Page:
AS is typically a difficult condition to diagnose due to its slow onset of symptoms, lack of specific laboratory tests, and delay in development of x-ray changes. As with any diagnosis, the best place to start is to review the history of the symptoms. Any lower back pain beginning at a young age and fitting the above description (see Features of AS) warrants investigation into possible AS. Because back pain due to other causes such as injury or damage is so common, symptoms are often blamed on heavy lifting or other activities. The physical examination is also very important. An experienced physician can detect subtle limitations in mobility of the spine and expansion of the chest wall using certain measure-ments and can reproduce tenderness over the sacroiliac joints, both of which further support AS as a possible diagnosis.
X-rays are important to document the presence of inflammation in the sacroiliac joints. While these changes may take several years to be noticeable, an experienced physician is able to detect subtle abnormalities, which can confirm a diagnosis of AS. As the disease progresses, fusion of the vertebrae can also be visualized, the end result being the “bamboo spine” appearance described above. Ideally, the diagnosis of AS should be made before this complication is encountered. In patients early in the course of their disease, magnetic resonance imaging (MRI) can detect changes in the sacroiliac joint and other areas of the spine before they are apparent on x-ray.
While laboratory tests may be abnormal in AS, they are less helpful in making the diagnosis. Markers of inflammation may be elevated, but these findings are both nonspecific and not consistently observed even in active AS. Among all of the spondyloarthropathies, AS is mostly strongly associated with a genetic marker known as HLA-B27. This marker is seen in about 90% of Caucasian and 50% of Afro-American individuals with AS, but is also found in about 8% of the general population. Testing of every patient for HLA-B27, therefore, is not recommended and can be misleading. Only in cases where the suspicion for AS is high does this test help with the diagnosis.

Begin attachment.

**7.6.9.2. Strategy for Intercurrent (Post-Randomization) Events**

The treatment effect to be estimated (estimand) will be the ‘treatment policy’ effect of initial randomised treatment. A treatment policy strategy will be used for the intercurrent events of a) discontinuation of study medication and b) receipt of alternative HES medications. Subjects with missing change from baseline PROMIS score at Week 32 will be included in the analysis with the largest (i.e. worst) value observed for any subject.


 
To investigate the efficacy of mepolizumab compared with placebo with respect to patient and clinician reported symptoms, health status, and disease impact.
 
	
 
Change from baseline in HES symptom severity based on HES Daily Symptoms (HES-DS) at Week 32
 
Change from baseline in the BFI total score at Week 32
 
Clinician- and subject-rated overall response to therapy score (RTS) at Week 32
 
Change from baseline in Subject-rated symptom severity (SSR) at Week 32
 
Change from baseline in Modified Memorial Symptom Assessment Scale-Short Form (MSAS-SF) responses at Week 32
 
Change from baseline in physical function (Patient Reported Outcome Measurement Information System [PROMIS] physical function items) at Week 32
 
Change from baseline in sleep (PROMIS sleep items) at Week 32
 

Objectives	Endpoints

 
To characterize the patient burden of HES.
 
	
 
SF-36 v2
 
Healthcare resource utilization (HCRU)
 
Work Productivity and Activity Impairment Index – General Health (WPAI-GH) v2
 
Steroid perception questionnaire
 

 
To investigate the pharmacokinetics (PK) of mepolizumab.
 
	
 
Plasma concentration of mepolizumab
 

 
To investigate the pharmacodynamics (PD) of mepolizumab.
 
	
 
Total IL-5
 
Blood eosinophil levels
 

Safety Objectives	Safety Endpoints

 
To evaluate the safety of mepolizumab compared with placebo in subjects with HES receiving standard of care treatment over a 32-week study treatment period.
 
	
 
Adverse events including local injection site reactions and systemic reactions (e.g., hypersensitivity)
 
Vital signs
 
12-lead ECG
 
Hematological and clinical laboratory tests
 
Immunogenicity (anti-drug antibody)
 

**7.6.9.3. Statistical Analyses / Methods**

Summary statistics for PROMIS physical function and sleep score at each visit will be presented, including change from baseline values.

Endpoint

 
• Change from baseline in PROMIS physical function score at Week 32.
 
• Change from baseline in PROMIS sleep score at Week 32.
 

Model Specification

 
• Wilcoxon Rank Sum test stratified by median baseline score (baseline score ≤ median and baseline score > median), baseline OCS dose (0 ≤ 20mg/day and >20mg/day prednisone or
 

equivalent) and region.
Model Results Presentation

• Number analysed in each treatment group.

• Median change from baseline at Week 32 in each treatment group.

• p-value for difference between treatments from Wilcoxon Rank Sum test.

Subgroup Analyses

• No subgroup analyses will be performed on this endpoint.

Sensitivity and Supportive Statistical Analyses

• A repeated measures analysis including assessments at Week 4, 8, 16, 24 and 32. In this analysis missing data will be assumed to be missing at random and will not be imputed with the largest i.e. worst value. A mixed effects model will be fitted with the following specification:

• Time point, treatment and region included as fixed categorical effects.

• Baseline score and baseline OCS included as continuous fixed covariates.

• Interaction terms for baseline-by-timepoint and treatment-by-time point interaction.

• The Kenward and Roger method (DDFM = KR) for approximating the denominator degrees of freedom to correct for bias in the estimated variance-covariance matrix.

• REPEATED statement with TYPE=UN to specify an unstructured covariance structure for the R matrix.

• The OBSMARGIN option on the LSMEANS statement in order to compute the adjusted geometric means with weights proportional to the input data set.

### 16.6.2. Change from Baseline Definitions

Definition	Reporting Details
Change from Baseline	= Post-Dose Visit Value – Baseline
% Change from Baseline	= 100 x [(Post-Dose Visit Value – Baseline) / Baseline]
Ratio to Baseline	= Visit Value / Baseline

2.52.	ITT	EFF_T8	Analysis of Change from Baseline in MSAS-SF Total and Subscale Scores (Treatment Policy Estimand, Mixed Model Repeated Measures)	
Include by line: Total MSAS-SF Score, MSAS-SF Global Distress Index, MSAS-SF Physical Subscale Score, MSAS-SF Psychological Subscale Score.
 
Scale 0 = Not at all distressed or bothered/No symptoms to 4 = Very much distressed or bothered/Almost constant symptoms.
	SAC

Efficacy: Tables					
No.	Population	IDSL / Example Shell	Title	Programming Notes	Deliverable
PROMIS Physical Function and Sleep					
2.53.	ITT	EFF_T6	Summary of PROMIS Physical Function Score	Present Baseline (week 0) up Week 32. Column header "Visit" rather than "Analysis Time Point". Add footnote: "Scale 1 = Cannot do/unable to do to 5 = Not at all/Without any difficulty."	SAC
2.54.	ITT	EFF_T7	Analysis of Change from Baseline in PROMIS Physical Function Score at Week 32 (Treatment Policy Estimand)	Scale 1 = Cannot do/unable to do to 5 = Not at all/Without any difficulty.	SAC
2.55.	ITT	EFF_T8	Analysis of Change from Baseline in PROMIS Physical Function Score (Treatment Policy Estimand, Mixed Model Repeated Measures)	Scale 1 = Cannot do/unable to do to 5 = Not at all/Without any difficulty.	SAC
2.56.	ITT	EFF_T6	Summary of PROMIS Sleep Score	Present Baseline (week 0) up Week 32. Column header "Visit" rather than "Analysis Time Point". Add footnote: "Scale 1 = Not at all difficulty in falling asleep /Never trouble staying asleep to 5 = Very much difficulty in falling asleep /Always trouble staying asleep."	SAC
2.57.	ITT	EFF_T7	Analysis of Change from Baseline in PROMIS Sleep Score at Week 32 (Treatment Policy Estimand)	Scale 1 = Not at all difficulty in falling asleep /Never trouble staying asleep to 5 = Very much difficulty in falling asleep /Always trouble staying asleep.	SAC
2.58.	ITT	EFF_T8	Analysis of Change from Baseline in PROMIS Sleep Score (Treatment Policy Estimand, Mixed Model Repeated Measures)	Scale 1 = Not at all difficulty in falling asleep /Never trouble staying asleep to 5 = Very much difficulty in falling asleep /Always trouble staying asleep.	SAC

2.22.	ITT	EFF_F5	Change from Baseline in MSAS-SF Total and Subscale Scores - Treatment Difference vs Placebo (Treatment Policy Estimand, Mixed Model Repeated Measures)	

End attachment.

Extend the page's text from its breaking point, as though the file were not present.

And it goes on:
All of the above investigations can be helpful in distinguishing AS from other more common causes of chronic lower back pain and designing a proper treatment plan.
Treatment options for patients with AS have improved dramatically in the past few years. Prior to recent advances, therapy focused mainly on reducing symptoms. Now, it may be possible to slow down the progression of the disease, although further studies are needed to confirm this impression.
Non-steroidal anti-inflammatory drugs (NSAIDs) are the first form of medical therapy that should be initiated for AS. These medications work directly on the inflammation of AS, as with other inflammatory diseases, and may be all that is needed for patients with mild disease. Examples of these drugs include ibuprofen and naproxen, but many doctors choose a possibly more powerful drug indomethacin, which may be more effective in the majority of AS patients. Side effects, such as stomach upset or serious bleeding or reduced kidney function may limit the use of these medications in certain individuals. The stomach side effects may be avoided by using COX-2 selective NSAIDs such as celecoxib (Celebrex) or valdecoxib (Bextra).